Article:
• Developing talent – Taking personal responsibility for supporting and developing others by acting as a mentor, coach or trainer
  • Improving performance of self and other via a matrix or balance scorecard of specific measurable targets in a clear line sign with the wider businesses goals
  • Implementing change to get others to take action to change the internal or external environment; providing greater opportunities and more freedom of action to the team
  • Building confidence of others – Personally builds the confidence of others in the own capacity to succeed or in the future success of their team, function or business
  • Fostering collaboration – Builds strategies and processes to encourage open team interaction and team development. Networking and building relations other teams.


Making the shift from managing self to managing other may be a smooth process for some and tough for others depending on the situation. The transition could be managed effectively, by looking at where you are now and where you would like to be in the future as a person managing other, ‘Think with the end in mind’ Stephen Convey.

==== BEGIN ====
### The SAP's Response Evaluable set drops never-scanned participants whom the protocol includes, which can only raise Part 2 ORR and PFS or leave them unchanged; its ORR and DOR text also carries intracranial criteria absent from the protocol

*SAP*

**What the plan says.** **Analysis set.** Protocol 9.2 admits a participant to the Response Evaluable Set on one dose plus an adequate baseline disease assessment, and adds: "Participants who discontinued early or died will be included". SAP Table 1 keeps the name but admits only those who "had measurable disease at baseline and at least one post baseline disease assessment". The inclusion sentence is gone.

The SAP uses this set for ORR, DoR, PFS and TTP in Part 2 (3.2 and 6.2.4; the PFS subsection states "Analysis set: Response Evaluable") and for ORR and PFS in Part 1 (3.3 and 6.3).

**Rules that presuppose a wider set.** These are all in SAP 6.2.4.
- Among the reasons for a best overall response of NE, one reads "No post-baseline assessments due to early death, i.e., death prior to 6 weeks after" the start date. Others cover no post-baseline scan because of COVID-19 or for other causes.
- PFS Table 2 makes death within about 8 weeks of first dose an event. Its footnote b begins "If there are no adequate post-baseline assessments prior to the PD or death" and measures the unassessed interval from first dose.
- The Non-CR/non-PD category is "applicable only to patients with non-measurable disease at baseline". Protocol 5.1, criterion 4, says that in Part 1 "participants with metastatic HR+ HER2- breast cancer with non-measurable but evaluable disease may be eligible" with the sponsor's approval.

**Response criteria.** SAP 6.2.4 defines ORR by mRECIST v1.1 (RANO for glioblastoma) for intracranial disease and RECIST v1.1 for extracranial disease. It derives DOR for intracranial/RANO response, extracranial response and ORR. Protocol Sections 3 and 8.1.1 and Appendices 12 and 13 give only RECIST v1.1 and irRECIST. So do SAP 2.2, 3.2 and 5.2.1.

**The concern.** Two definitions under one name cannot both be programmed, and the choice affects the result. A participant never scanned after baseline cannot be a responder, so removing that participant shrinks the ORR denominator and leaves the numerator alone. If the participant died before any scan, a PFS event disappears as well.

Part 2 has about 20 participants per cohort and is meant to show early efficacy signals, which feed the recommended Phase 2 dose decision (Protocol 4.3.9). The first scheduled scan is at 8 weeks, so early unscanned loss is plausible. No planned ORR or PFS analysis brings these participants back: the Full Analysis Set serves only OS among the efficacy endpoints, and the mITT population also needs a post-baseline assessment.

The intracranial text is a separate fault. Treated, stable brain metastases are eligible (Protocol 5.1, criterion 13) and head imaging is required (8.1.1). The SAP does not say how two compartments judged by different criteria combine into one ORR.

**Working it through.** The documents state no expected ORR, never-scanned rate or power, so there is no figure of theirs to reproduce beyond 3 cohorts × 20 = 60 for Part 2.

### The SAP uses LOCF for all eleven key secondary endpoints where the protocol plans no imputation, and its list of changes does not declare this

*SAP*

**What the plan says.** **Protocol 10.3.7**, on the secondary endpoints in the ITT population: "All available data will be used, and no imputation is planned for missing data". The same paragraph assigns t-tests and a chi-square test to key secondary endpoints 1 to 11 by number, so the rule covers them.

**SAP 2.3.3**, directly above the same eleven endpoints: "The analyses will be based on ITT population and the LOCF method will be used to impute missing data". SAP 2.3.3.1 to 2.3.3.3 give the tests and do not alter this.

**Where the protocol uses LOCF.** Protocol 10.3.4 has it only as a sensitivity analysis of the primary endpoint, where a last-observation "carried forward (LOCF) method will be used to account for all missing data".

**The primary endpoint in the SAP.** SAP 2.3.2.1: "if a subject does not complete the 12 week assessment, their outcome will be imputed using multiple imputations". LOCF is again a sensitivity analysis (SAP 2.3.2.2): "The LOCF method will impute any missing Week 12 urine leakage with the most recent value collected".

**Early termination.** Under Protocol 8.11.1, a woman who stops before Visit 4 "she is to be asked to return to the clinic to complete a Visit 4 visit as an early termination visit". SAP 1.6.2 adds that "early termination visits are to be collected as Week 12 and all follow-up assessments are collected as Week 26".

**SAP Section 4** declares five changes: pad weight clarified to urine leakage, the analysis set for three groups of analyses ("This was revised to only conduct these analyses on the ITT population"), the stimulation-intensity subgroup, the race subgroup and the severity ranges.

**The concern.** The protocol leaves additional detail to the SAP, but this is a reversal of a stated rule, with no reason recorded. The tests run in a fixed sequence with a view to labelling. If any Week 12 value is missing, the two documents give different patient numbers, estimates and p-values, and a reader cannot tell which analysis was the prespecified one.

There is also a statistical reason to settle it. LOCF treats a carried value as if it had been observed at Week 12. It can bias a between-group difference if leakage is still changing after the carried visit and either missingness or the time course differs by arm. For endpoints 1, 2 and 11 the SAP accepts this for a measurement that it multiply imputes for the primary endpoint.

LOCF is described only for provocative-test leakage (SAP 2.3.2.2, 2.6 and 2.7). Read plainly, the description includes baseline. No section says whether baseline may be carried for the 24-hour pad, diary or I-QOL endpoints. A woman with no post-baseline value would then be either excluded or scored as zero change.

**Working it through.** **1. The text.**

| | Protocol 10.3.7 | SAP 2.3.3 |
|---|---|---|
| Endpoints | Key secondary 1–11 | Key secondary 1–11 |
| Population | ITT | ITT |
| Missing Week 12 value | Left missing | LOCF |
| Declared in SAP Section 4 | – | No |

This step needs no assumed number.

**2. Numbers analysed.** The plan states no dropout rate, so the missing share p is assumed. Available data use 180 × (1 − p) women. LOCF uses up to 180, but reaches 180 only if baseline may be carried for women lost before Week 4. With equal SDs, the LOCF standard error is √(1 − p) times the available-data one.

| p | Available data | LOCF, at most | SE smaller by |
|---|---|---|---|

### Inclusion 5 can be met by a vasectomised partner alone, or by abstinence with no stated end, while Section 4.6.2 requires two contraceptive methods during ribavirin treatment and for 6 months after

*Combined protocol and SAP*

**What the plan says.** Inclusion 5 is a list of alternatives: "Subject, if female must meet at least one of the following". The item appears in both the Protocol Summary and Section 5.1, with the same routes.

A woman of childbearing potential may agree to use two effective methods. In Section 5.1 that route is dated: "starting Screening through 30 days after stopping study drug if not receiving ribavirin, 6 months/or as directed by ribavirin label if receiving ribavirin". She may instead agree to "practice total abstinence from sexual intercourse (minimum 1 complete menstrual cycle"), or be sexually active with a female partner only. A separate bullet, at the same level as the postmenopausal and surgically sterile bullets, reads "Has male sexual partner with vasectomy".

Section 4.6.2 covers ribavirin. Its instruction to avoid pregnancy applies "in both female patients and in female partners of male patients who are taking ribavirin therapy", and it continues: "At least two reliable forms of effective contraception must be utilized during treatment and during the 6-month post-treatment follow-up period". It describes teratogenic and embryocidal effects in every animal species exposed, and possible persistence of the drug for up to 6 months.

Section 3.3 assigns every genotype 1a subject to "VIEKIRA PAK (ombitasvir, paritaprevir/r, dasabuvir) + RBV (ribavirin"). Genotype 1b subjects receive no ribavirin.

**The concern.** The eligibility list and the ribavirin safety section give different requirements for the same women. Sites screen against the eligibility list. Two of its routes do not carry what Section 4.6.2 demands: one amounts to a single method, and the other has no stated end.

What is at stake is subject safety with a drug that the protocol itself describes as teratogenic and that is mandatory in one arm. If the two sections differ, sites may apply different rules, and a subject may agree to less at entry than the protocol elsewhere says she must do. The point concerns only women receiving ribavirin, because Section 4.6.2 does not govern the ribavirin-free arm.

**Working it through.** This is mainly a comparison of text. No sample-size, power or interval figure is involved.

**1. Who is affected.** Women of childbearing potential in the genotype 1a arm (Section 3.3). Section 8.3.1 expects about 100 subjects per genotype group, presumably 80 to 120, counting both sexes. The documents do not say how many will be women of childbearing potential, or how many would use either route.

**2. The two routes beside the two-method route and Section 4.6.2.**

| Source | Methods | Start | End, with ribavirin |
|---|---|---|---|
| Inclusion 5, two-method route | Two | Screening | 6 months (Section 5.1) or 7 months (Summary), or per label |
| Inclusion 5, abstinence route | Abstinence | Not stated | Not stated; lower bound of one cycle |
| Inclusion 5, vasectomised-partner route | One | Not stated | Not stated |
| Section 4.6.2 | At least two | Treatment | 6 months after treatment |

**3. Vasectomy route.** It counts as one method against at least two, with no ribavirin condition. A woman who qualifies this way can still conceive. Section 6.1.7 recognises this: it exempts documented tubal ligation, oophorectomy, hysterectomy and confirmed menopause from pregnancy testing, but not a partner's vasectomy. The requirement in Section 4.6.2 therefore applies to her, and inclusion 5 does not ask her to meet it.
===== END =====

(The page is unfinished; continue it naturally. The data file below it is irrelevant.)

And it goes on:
Decide how you would need to alter your approach to exhibit some of the behaviours highlighted to be effective managing other.

Develop the following skills: Delegating, Giving Feedback, Listening and questioning skills, Coaching, Influencing.   

Take the time to get to know the people you are managing, find out what makes them tick, what they value inside and outside of work. This will enable you to know what buttons to push to motivate them.

Arrange events inside and outside work to bring people you are managing together, also get one or two quick wins for the team and individuals to enable you to make the right impact from the start.

The experiences of shifting from managing yourself to other is a fulfilling and rewarding one, think about the legacy you would like to leave behind, as it will help guide and influence how you behave whilst managing others.

Remember it is not about you, it is about them! Take steps to be a relationship builder not a relationship destroyer.

So moving from managing self to managing others – ‘Behaviour breeds Behaviour’

I wrote this article during my time as Senior Talent Consultant at IBM between 2011 and 2016.